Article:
Politics & Government
10:24 pm
Tue January 21, 2014

A crucial week in talks to decide fate of Detroit's water system

Credit Kate Boicourt / IAN

Intense negotiations regarding the future of Detroit’s Water and Sewerage Department continued behind closed doors in federal court Tuesday.

Detroit emergency manager Kevyn Orr is pushing hard for a deal that would largely transfer control of the water department to a regional water authority.

But Orr also wants suburban customers to pay Detroit for using department facilities. His first offer was reportedly $9 billion over 40 years; it was soundly rejected by suburban officials.

Another major stumbling block: Who should foot the bill for urgently needed upgrades to one of the country’s oldest water systems. But it’s a bill that likely runs into the hundreds of millions of dollars. 

The two sides are talking in mediation as Detroit’s bankruptcy case moves forward. Orr wants a deal done fast, because the water department is a key city asset – and dealing with it will be a big part of city’s “plan of adjustment.”  

Orr had previously said he wanted to present that plan to the court this month. But suburban officials are rankled by the aggressive pace of the negotiations.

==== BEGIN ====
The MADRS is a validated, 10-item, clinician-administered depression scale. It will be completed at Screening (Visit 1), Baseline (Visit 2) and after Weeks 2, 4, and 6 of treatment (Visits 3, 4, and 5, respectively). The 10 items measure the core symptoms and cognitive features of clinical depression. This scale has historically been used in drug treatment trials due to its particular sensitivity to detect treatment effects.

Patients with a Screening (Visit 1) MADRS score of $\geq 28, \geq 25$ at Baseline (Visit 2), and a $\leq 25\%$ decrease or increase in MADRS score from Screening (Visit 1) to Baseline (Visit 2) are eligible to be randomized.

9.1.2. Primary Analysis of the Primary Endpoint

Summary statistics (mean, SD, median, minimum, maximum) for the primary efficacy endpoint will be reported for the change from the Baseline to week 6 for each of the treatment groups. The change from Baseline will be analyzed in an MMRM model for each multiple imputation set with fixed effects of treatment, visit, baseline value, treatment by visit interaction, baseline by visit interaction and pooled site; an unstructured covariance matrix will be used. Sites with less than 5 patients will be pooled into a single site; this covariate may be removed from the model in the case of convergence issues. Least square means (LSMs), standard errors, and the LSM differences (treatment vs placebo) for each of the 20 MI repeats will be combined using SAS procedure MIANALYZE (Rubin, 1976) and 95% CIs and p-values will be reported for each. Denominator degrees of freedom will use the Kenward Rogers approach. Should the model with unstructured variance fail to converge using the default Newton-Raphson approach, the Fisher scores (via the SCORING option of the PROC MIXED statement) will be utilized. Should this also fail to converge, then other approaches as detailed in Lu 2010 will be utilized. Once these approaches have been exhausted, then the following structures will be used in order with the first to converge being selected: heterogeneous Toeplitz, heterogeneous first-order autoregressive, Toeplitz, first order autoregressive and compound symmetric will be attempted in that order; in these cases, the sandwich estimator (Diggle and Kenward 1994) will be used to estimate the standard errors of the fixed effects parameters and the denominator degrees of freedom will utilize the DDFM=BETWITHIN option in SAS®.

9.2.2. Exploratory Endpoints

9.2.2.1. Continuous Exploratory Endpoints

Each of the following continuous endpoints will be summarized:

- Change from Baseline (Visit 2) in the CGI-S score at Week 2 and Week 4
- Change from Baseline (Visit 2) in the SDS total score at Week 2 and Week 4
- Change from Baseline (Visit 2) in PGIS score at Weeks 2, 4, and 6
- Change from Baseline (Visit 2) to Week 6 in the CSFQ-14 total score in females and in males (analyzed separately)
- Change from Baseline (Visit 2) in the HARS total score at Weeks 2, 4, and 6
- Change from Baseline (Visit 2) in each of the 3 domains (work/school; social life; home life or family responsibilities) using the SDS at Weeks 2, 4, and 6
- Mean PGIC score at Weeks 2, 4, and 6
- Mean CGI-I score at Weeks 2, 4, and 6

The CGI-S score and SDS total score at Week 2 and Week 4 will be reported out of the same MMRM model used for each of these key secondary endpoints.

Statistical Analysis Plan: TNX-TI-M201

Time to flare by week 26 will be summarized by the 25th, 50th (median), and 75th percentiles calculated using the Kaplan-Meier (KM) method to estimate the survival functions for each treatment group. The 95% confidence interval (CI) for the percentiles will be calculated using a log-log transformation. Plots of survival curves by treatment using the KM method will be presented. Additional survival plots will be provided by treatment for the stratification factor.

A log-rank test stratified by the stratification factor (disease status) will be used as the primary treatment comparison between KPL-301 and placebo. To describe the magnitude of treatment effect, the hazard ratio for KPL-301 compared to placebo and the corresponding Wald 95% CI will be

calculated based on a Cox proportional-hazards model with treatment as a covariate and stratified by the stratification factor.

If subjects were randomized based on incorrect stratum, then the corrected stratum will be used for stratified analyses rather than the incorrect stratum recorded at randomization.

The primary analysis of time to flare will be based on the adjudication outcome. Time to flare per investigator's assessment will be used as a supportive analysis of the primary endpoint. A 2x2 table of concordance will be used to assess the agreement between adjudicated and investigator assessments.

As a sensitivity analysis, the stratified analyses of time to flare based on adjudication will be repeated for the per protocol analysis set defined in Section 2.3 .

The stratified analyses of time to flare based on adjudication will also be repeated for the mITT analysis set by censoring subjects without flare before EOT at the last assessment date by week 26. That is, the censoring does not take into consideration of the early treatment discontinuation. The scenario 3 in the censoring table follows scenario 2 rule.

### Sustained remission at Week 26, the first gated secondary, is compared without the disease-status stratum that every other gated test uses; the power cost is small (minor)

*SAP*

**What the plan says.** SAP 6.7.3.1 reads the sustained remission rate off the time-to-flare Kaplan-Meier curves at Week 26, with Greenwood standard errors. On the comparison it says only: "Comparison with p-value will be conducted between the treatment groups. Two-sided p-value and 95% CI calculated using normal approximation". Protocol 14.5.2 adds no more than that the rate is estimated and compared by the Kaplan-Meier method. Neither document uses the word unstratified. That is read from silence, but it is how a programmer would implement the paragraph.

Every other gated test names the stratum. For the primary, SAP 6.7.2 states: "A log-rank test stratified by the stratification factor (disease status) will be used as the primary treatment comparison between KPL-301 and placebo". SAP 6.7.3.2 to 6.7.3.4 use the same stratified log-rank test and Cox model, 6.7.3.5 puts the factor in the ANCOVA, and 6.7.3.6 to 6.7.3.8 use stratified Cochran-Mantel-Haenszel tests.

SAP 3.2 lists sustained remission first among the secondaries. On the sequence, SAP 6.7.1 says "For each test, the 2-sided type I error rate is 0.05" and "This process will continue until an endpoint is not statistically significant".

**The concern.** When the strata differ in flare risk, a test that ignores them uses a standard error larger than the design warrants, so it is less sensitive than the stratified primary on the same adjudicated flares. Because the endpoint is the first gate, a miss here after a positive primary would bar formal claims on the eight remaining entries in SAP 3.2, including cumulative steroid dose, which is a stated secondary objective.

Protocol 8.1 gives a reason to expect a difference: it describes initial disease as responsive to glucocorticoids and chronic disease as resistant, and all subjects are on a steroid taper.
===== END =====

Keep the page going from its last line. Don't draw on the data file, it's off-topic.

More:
Macomb County Executive Mark Hackel said last week that he understands why Orr wants a quick deal – but the process might just be too complicated to deal with in such a short time.

“There’s this rush to come to an agreement as a regional authority,” Hackel said. “It isn’t going to be happening overnight. We need more time to really assess what are the problems with that system before Macomb County says, ‘We’re all in.’”

Oakland County Executive L. Brooks Patterson also complained about Orr’s approach to the negotiations, and said last week the two sides are “nowhere near a deal.”

But Patterson said regardless of how the situation works out, one thing is for sure: Water rates are headed up and Metro Detroit’s water system is the “only game in town.”

“We’re caught in a monopolistic system,” Patterson said. “We can’t go anyplace else for the water or for the sewers. And so we have to pay the freight, even though it’s not our bill.”

The Detroit Board of Water Commissioners, which hasn’t been involved in the mediation process, also met with Orr’s staff behind closed doors Tuesday.

Individual communities in southeast Michigan are set to learn what their water rates will be starting in mid-2014 later this week.